As pointed out earlier, the NPRC aims to build a united and cohesive society in which citizens are free to participate in the governance and development of Zimbabwe. If this is the broader aim, how then does the NPRC seek to evaluate its successes against its shortcomings so far? Will the NPRC, like the National Unity and Reconciliation Commission (NURC) in Rwanda, develop a mechanism to take stock of its work to date? Rwanda’s Reconciliation Barometer (RRB) has helped NURC to identify existing gaps that require urgent attention. For example, the RRB found that genocide ideology and ethnic stereotypes remain a challenge for unity and reconciliation.20 A similar tool may benefit the NPRC’s work, particularly given the high level of mistrust between the state and the general populace – trust is an important currency for true healing and genuine reconciliation. It may also be used to assess the contribution and involvement of women and minority groups in the peacebuilding process.
It is clear that healing is not just about the past, but about how the past can affect both the present and the future. It is also clear that mechanisms used historically as vehicles for justice and reconciliation – such as amnesties and pardons, clemencies and commissions of inquiry – have failed to resolve Zimbabwe’s complex history of conflict and violence. What is needed are practical healing programmes based on trust, and a genuine desire to resolve past transgressions as a society. The issues raised in this article are not an attempt to discredit the NPRC, but to help broaden its focus and sharpen its programming. Finally, and most importantly, healing and reconciliation cannot be left to the NPRC alone – everyone has to play their part, dutifully and with sincerity. All Zimbabweans must resolve to bequeath to future generations a peaceful, violent-free and prosperous society.
Gukurahundi (“rains that wash the chaff before the early spring rains”) is a Shona name given to the massacres that occurred in Matabeleland and parts of Midlands provinces between 1982 and 1987. In 2010, Genocide Watch classified the massacres as a genocide, putting to rest debates on whether the indiscriminate political killings amounted to genocide or not.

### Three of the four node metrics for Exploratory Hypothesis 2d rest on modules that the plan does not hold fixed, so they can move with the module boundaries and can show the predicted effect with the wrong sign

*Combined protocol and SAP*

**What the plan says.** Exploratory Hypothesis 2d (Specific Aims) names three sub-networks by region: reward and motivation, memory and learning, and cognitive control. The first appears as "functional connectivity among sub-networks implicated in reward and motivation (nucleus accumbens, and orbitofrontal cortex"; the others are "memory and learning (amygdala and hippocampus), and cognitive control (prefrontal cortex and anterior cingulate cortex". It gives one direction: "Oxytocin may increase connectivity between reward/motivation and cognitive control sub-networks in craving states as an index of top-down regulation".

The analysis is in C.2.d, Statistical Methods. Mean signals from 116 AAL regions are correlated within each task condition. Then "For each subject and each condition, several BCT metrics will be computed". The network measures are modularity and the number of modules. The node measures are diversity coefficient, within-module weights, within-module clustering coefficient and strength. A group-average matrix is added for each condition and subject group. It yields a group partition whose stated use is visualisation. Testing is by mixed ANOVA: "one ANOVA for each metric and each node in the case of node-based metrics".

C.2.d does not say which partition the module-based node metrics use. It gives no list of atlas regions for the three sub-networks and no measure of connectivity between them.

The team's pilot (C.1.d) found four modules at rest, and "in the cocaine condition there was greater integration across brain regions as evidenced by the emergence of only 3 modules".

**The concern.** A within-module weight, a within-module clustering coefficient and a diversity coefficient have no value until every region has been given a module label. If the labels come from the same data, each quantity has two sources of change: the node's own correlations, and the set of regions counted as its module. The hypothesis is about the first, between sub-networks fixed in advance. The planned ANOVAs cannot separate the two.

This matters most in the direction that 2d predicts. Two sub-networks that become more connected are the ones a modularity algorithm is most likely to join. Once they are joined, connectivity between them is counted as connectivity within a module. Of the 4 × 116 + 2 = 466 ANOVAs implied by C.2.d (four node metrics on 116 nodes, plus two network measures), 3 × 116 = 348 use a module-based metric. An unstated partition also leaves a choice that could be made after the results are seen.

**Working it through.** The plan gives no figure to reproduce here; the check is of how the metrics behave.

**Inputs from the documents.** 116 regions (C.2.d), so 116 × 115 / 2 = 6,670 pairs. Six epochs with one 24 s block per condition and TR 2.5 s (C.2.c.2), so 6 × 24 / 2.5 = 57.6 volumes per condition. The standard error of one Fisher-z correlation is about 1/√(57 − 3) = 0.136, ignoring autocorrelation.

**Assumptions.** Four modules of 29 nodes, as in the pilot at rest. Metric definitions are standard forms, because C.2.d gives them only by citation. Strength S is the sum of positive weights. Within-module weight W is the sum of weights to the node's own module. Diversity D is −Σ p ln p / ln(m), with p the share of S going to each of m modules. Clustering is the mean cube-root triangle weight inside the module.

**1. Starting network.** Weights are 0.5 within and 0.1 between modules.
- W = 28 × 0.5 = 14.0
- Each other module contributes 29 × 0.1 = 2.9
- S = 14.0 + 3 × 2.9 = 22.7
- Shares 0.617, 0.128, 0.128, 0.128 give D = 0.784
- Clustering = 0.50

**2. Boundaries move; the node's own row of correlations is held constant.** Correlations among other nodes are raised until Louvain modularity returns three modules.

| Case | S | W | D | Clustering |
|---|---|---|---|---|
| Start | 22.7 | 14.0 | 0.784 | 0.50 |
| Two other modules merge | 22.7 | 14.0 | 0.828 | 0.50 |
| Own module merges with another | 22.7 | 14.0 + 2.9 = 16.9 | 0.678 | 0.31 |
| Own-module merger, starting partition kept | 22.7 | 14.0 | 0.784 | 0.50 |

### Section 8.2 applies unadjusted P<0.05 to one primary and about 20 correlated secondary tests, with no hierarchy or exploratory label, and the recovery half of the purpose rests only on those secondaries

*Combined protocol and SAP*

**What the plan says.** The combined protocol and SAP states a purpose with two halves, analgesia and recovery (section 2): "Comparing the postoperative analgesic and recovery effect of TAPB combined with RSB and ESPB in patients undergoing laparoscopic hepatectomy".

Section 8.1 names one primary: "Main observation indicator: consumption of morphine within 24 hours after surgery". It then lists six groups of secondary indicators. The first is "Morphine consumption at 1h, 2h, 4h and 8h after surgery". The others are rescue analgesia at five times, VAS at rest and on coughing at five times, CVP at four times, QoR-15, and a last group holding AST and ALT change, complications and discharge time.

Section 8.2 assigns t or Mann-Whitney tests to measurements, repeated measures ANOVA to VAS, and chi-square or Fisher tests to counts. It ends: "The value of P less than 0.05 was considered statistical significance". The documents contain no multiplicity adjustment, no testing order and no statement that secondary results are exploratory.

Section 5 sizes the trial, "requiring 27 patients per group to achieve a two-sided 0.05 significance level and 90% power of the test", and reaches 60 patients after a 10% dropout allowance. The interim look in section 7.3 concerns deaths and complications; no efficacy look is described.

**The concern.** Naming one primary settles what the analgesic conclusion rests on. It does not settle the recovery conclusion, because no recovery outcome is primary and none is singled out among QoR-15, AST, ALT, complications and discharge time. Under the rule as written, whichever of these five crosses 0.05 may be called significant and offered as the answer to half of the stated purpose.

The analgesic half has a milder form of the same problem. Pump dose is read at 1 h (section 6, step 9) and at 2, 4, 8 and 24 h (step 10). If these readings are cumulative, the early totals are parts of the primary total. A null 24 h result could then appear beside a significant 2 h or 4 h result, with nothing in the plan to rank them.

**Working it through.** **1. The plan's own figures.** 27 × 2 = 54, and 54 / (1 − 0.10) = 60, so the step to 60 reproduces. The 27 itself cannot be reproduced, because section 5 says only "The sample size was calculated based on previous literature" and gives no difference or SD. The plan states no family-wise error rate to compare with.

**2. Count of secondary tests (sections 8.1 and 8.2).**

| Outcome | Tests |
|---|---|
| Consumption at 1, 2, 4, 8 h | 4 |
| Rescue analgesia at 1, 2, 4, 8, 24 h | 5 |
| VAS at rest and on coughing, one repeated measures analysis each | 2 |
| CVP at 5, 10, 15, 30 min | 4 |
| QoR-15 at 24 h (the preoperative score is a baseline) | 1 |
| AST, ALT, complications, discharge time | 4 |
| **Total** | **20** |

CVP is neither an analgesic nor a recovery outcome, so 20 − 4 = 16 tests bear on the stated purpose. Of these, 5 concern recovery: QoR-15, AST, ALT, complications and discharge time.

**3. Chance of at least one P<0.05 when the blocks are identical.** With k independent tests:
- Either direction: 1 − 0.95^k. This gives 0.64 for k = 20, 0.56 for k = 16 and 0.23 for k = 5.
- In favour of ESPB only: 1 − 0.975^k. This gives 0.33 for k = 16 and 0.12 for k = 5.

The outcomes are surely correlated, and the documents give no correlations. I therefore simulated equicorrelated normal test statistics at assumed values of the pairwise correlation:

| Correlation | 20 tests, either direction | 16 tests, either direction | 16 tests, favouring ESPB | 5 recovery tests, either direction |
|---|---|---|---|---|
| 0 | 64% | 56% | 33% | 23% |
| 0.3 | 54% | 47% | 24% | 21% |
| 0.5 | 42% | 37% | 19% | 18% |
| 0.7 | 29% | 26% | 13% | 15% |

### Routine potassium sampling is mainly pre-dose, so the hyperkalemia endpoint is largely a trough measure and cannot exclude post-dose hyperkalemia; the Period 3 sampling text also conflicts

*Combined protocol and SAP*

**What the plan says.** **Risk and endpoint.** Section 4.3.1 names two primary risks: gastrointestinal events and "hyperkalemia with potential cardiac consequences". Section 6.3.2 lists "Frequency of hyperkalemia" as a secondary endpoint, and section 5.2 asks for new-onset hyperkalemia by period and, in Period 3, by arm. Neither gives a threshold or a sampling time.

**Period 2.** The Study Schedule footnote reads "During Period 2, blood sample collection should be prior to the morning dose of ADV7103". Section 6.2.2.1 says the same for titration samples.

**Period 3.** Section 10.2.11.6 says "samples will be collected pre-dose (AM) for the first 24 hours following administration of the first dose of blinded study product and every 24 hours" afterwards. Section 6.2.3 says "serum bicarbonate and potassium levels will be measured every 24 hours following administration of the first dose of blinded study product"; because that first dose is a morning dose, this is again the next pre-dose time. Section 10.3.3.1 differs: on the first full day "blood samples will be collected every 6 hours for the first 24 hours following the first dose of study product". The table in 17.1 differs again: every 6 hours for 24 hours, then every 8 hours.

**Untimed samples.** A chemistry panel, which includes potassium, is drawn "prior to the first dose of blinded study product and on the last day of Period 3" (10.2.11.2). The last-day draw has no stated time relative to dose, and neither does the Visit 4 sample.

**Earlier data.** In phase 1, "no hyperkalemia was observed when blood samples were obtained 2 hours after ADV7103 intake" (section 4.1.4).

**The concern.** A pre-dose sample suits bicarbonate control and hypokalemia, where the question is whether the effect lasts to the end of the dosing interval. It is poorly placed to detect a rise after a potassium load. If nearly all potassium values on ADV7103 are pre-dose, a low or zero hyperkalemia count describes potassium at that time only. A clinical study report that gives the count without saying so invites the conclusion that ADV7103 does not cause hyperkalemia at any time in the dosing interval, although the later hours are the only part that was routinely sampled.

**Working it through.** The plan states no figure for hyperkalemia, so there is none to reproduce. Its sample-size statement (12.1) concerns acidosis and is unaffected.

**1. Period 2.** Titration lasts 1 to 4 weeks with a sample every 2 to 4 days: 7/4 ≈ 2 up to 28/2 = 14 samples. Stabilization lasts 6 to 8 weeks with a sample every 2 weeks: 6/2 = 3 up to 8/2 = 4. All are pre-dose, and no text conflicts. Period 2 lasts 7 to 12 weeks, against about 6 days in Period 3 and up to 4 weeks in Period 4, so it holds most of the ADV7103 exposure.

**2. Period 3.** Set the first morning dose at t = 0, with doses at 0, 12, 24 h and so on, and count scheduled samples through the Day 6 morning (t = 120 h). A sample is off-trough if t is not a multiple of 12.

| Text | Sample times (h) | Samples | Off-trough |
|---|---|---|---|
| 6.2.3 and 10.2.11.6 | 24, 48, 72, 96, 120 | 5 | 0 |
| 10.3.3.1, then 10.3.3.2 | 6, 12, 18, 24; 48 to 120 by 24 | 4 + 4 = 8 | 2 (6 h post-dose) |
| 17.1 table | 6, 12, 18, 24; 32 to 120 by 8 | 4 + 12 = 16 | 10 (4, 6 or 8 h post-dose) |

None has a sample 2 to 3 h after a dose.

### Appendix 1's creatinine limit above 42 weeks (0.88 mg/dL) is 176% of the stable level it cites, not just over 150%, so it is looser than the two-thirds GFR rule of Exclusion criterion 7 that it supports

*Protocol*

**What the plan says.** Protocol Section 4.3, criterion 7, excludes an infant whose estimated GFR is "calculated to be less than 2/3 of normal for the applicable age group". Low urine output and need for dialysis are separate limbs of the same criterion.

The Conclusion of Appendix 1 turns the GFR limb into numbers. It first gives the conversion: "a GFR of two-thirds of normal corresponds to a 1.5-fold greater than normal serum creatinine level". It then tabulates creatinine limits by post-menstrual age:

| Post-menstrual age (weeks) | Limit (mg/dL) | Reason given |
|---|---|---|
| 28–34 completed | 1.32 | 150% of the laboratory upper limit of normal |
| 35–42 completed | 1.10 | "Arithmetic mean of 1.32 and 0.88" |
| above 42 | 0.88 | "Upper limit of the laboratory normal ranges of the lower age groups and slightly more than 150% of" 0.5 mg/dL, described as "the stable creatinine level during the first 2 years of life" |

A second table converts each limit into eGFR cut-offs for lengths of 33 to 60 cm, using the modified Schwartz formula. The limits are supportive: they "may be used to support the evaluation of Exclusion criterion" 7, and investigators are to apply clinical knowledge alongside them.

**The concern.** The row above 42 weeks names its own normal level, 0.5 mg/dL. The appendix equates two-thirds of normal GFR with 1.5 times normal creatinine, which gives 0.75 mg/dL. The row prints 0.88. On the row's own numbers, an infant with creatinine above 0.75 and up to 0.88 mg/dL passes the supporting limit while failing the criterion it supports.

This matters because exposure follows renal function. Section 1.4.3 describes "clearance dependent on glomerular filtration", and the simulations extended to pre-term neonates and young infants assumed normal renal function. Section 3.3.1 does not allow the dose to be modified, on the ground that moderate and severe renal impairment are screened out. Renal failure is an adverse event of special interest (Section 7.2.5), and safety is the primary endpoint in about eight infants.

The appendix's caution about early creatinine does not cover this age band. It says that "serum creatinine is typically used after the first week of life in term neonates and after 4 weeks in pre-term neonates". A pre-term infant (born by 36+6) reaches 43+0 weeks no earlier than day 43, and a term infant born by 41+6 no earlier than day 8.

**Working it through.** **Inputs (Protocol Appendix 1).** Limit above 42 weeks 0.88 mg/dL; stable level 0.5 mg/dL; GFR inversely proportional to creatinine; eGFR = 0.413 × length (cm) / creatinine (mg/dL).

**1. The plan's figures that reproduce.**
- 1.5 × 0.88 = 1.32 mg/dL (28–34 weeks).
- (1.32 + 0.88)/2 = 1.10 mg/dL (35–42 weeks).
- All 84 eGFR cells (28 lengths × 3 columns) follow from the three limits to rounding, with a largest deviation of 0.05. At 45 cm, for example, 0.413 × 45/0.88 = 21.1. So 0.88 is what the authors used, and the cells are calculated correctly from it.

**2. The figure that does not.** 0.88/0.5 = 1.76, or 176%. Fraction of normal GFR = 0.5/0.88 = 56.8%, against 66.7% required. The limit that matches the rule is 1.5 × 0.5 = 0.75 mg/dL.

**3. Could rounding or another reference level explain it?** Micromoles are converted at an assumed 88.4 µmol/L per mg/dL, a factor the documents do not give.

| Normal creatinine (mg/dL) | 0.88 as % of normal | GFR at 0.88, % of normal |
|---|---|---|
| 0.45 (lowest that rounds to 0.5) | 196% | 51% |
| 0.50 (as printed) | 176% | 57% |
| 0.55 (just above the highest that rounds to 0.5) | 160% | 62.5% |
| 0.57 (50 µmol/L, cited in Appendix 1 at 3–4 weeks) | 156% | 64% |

Ndlovu-Gatsheni, Sabelo (2009) Do ‘Zimbabweans’ Exist? Trajectories of Nationalism, National Identity Formation and Crisis in a Postcolonial State. Oxford: Peter Lang AG International Academic Publishers. See also: Ndlovu-Gatsheni, Sabelo (2011) The Zimbabwean Nation-state Project – A Historical Diagnosis of Identity and Power-based Conflicts in a Postcolonial State. Paper presented at the Nordiska Afrika Institutet, Uppsala, Sweden.
Machakanja, Pamela (2010) National Healing and Reconciliation in Zimbabwe: Challenges and Opportunities. Wynberg: Institute for Justice and Reconciliation, Africa Programme. Zimbabwe Monograph Series 1.
Benyera, Evaristo (2014) Debating the Efficacy of Transitional Justice Mechanisms: The Case of National Healing in Zimbabwe, 1980-2011. PhD thesis, UNISA.
Cameron, Hazel (2018) State-organized Starvation: A Weapon of Extreme Mass Violence in Matabeleland South, 1984. Genocide Studies International, 12 (1), pp. 26–47. See also: Doran, Stuart (2017) Kingdom, Power and Glory: Mugabe, ZANU and the Quest for Supremacy 1960-1987. Johannesburg: Sithatha Publications.
Ndlovu-Gatsheni, Sabelo (2008) Nationbuilding in Zimbabwe and the Challenges of Ndebele Particularism. African Journal on Conflict Resolution, 8 (3), pp. 27–55.
Chiweshe, Manashe Kudzai (2016) Efficacy of Top-down Approaches to Post-conflict Social Coexistence and Community Building: Experiences from Zimbabwe. African Journal on Conflict Resolution, 16 (2), pp. 11–33.
Sachikonye, Lloyd (2011) Curse of Political Violence: Time to Break the Cycle of Terror. Johannesbug: Open Society Initiative for Southern Africa (OSISA).
Catholic Commission for Justice and Peace/Legal Resources Foundation (1997) ‘Report on the 1980s Disturbances in Matabeleland and the Midlands’, Available at: <http://www.rhodesia.nl/Matabeleland Report.pdf> [Accessed 13 December 2019].
Since the creation of the Zimbabwe Electoral Commission (ZEC) in 2005, Zimbabwe has held harmonised elections thrice: in 2008, 2013 and 2018. In a harmonised electoral system, votes are cast for presidential candidates, members of parliament (both senate and national assembly) and local councils concurrently.
The National Transition Justice Working Group of Zimbabwe (2017) A Guide to Understanding the National Peace and Reconciliation Commission in Zimbabwe.
Tshuma, Darlington (2018) Reconciliation, Integration and Healing Efforts in Zimbabwe. Conflict Trends, 2018 (2), pp. 19–27.
Shaba, Luta (2011) Dreaming of Equality: Time to Fulfil the GPA Promises to Women. OpenSpace, 1, pp. 154–155.